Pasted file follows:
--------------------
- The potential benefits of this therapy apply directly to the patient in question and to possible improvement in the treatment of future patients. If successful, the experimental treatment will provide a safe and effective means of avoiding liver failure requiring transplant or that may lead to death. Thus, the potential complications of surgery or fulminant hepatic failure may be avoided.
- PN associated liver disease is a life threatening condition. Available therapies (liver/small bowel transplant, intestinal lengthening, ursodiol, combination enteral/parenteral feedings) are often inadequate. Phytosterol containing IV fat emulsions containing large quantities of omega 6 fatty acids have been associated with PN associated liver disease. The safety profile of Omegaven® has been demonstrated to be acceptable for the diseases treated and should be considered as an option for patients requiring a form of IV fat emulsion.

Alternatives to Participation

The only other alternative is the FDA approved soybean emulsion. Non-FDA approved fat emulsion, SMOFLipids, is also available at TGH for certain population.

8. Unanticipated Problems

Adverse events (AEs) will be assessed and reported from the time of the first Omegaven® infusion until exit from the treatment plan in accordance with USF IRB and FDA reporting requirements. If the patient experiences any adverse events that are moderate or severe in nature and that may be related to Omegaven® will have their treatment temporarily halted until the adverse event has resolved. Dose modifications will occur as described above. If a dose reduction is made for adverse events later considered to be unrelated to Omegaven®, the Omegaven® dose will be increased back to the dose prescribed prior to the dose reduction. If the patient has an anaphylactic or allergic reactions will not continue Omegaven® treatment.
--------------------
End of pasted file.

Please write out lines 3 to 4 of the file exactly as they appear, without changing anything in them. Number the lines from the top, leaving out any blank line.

Alternatives to Participation

The only other alternative is the FDA approved soybean emulsion. Non-FDA approved fat emulsion, SMOFLipids, is also available at TGH for certain population.